It is impossible for a tooth to still be sensitive to cold after a root canal if the procedure has been completed properly because the tooth is now nerveless. The only exception is if the root canal was incomplete and there are still nerves in the tooth.
If it is neither of the above, the only other possibility would be you confusing the cold sensitivity with another tooth. Yes, we're saying that a different tooth may be bothering you.
Cold sensitivity after root canal is impossible
After a root canal has been completed, it is physically impossible for the tooth to be cold sensitive since the nerve has been completely removed. The procedure takes the entire tooth nerve out of the canals, thus leaving it nerveless.
Therefore without any nerves inside of the tooth, it should not be sensitive to cold nor other temperatures for that matter. Basically you have a hollow tooth with no nerves and no blood supply inside of it.
The only reason that your tooth can feel changes in temperature is because of the nerve inside of it. Imagine if you had nerve damage in your hand, it would be permanently numb because it can't feel anything. The same can be said for your tooth. The root canal permanently damages the nerve by taking it out.
In summary, a tooth that has undergone a root canal procedure should not be sensitive to cold afterwards at all.
Incomplete root canals can be cold sensitive
The one exception to when a tooth with a root canal can still be sensitive to cold is if the procedure was incomplete.
Situations with incomplete root canals:
Your dentist wasn't done with the root canal.
Your tooth has extra nerves that was missed.
Perhaps you were mistaken and you thought the root canal was finished but in reality, it is still in process. Patients sometimes think that the root canal is one appointment and that it is done in one visit. While that may be true in some situations, there are others where the procedure requires multiple visits for it to be complete.
Most notably teeth with large tooth abscesses may require multiple treatment visits before it is considered complete. This condition actually requires your dentist to place an antibiotic inside of the canal for at least 1-2 weeks before they can finish it by filling the canals. The root canal isn't finished until you return for that second visit to get the root filling.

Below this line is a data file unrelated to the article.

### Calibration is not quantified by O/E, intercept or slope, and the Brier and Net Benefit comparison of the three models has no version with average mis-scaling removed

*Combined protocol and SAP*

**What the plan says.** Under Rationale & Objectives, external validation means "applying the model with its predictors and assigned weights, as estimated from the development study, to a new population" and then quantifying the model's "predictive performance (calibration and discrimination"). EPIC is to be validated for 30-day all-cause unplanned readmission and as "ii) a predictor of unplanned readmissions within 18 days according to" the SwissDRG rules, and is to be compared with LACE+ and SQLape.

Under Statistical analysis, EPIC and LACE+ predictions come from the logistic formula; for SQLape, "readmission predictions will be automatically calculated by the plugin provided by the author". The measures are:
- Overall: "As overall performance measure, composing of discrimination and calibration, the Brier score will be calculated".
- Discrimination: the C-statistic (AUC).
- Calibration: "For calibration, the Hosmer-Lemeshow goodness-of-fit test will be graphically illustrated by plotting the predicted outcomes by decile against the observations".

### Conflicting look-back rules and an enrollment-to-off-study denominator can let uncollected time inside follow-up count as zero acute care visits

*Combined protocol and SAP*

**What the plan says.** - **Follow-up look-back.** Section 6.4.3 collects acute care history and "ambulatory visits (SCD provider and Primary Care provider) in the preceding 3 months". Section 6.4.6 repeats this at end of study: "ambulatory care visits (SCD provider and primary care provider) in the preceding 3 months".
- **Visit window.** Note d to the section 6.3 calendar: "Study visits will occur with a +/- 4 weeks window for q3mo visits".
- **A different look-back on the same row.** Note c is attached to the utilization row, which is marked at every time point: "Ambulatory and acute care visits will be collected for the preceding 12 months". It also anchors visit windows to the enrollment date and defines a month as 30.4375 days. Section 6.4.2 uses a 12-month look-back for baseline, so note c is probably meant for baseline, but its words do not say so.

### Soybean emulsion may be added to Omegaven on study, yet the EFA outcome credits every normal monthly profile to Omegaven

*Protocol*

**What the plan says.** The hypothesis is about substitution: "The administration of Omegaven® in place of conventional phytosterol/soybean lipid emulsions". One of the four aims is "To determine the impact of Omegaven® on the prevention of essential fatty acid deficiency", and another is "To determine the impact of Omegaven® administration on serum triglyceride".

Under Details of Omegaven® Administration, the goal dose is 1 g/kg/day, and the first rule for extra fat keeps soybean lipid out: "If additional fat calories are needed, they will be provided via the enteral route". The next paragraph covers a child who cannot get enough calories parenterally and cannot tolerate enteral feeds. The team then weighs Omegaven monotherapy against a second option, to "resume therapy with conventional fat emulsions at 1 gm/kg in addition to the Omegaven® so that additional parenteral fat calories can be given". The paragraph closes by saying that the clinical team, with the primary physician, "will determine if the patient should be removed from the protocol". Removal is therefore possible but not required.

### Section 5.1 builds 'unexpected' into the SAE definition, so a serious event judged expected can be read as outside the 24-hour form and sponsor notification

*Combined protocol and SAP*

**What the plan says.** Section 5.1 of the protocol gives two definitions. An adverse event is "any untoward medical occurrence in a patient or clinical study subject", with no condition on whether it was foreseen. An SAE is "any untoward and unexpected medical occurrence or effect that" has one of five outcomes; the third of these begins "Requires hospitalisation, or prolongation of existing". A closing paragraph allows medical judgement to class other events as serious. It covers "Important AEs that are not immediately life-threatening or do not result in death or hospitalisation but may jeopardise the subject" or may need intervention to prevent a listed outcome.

If this is your situation and you're walking around with antibiotics inside of your tooth, the procedure is not complete. It wouldn't be unusual for you to have some residual cold sensitivity. However that should go away once you complete it during the second visit.
Alternatively your tooth could still be sensitive to cold after a root canal if it had extra nerves that were missed. It is not unusual for your tooth to have additional nerves inside that your dentist was not expecting.
A prime example would be molar teeth which often have 3 nerves inside but can have 4 nerves 50% of the time. However there are rare situations where it can have even more than 4 nerves!
Did you potentially have a missed nerve inside your root canal tooth? If that is the case you may need to return to your dentist to have them remove the missed one.
Referred cold sensitivity
Last but not least, one of the most common situations for cold sensitivity after a root canal is referred sensitivity. In other words, that cold sensation that you're feeling is NOT coming from your root canal tooth but rather from an adjacent tooth.
We get this situation a LOT, where a patient comes in and points to a tooth saying it has cold sensitivity. We look at the x-ray and the tooth has already had a root canal done so that is simply impossible.
Nonetheless, we begin to conduct cold tests on the teeth and the results are what we would expect.
Tooth with root canal has no response to cold.
Tooth adjacent to the root canal one responds to cold.
Essentially, the patient is mixing up the signals for which one is actually feeling the cold. They "think" it is the one that had the root canal but it is actually the adjacent tooth! We typically have to give the patient a mirror and do the cold test in front of them to prove it to them.
The image above shows a tooth with gum recession. If you have a tooth like this next to the endodontically treated tooth, you may mistake the sensitivity coming from it.
The root canal procedure removes the nerve from the tooth so it should be impossible for it to feel any cold afterwards. However if you're still feeling a cold sensation, it could be a complication such as a missed nerve or the procedure is simply incomplete but you thought it was. Both of those situations would require a visit back to the dentist.
Although in our experience the most likely scenario is that an adjacent tooth is having cold sensitivity and not the root canal treated one. You're just mixing up the signals. Also, if it is the adjacent tooth, just because it is cold sensitive it doesn't mean it needs a root canal.